4 December
Seminar: Human Rights.
Required Readings: Theresa Bond, “The Crackdown in Cuba” Foreign Affairs 82:5 (Fall 2003); Richard Levins, “Progressive Cuba-Bashing" Socialism and Democracy 19:1 (2005), 49-66; and Steve Ludlam, "Regime Change and Human Rights: A Perspective on the Cuba Polemic" Bulletin of Latin American Research (2012), 110-126.


Mid-Year Holiday.  No classes.


8 January
Seminar: Terror.
Required reading: Lamrani, ed., Superpower Principles, Introduction-ch. 3, 6-9, 14, 16.


15 January
Seminar: Cuba Confidential.
Required reading: Bardach, Cuba Confidential, ch. 1-2, 7-8, 12.


22 January
Seminar: Tourism.
Required reading: Peter M. Sanchez & Kathleen M. Adams, "The Janus-Faced Character of Tourism in Cuba" Annals of Tourism Research 35:1 (2008), 27–46; Julie Mazzei, "Negotiating Domestic Socialism with Global Capitalism: So-called Tourist Apartheid in Cuba" Communist and Post-Communist Studies 45 (2012), 91-103; and Florence E. Babb, "Sex and Sentiment in Cuban Tourism" Caribbean Studies 38:2 (2010), 93-115.


1 February
Review prospectus due via email.  Click here for instructions on formatting and emailing assignments.  Click here for some tips on writing reviews.


5 February
Seminar: Bush II and Cuba.
Required readings: Executive Summary: Report to the President from the Commission for Assistance to a Free Cuba (May 2004); Julia E. Sweig, "Fidel's Final Victory" Foreign Affairs (January/February 2007); and Stephen Wilkinson, "U.S. Cuba policy after Bush: Succession or transition?" International Journal of Cuban Studies 1:1 (2008), 54-65.


12 February
Seminar: Obama’s Opening.
Required reading:  Mark Weisbrot, "Obama’s Latin America Policy: Continuity Without Change" Latin American Perspectives 38:4 (July 2011); Marta Núñez Sarmiento, "U.S. Proposals for an Unwanted Transition in Cuba: A Critique" Latin American Perspectives 41:4 (2014), 147-163; and Vegard Bye, "The Great Paradox: How Obama’s Opening to Cuba May Imperil the Country’s Reform Process" Third World Quarterly 37:9 (2016),1698–1712.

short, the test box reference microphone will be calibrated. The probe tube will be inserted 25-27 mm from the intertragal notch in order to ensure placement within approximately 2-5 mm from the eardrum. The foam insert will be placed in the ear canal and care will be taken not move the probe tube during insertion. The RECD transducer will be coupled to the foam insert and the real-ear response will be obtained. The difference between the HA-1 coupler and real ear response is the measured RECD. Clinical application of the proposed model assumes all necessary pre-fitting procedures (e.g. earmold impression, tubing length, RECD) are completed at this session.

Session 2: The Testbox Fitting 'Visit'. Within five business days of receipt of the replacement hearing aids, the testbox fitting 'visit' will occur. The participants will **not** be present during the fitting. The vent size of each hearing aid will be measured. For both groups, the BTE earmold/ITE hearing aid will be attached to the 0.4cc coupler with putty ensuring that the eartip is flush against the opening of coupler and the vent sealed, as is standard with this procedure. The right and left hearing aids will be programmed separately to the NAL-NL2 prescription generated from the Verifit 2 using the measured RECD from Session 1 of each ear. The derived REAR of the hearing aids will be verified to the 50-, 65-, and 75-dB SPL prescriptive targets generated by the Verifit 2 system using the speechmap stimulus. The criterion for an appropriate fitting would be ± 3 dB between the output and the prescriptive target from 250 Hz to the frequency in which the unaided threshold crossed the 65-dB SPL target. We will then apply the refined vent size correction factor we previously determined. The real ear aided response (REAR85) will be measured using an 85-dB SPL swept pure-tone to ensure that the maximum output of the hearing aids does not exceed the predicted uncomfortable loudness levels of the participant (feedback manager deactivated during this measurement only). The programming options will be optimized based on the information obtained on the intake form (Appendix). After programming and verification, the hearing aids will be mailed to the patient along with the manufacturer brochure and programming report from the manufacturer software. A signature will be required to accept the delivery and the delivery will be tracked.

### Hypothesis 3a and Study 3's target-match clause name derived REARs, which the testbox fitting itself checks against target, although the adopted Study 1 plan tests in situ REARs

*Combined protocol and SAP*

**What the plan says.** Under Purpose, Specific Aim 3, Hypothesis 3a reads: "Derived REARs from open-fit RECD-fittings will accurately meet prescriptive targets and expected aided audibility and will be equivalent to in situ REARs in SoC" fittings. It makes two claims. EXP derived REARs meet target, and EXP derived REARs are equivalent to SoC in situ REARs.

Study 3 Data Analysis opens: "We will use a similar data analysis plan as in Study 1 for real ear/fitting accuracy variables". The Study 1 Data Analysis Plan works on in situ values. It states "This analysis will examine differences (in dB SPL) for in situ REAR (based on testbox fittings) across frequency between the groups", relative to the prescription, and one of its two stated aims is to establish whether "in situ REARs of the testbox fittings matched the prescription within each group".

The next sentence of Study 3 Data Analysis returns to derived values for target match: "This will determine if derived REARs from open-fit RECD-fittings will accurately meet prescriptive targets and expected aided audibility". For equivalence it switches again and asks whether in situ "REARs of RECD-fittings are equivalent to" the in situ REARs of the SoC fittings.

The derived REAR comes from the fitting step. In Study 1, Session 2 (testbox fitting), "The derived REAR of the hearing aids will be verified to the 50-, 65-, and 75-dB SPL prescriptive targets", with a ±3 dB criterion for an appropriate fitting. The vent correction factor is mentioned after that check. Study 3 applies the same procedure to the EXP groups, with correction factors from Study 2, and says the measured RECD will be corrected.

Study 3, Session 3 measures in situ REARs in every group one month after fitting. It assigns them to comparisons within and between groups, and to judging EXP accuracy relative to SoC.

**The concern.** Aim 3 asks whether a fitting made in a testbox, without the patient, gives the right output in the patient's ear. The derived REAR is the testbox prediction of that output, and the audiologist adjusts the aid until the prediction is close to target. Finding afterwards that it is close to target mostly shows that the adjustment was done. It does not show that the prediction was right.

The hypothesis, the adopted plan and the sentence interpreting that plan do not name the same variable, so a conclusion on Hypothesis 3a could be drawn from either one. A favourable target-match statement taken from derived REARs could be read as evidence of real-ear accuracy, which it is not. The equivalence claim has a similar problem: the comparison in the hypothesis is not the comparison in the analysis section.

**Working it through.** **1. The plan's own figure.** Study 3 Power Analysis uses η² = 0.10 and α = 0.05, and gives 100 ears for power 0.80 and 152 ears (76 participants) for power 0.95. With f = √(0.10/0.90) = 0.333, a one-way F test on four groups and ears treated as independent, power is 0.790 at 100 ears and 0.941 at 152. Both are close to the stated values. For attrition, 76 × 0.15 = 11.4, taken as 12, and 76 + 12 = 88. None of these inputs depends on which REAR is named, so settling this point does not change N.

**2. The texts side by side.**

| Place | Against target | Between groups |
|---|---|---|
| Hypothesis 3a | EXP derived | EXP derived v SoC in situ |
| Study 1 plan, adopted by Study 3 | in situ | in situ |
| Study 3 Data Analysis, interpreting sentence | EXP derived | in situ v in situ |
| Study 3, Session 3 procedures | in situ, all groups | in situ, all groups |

19 February.  Reading Week.


26 February
Seminar: Obama Restores Diplomatic Relations.
Required readings: Odette Casamayor-Cisneros, "Obama in Havana and the Racial Politics of Contemporary Cuba" Transition 120:1 (2016), 39-45; [and articles from the popular press TBD].


5 March
Seminar: Cuban-Canadian Relations III.
Required readings: Dubinsky, Cuba Beyond the Beach [chapters TBA].


12 March
Seminar: none.
This period will be reserved for private meetings with the instructor to discuss the progress of students' research.


19 March
Seminar: none.
This period will be reserved for private meetings with the instructor to discuss the progress of students' research.


23 March
Research paper due via email.  Click here for instructions on formatting and emailing assignments.  Click here for some tips on essay preparation.


26 March
Seminar: After Fidel
Required reading: Victor Fowler, "With/Out Fidel" Journal of Latin American Cultural Studies 26:1 (2017), 7-10;  [and articles from the popular press TBD].


6 April 2017, 11:59 p.m. 
Departmental deadline.  If you need an extension beyond this date, you will require medical or other official documentation.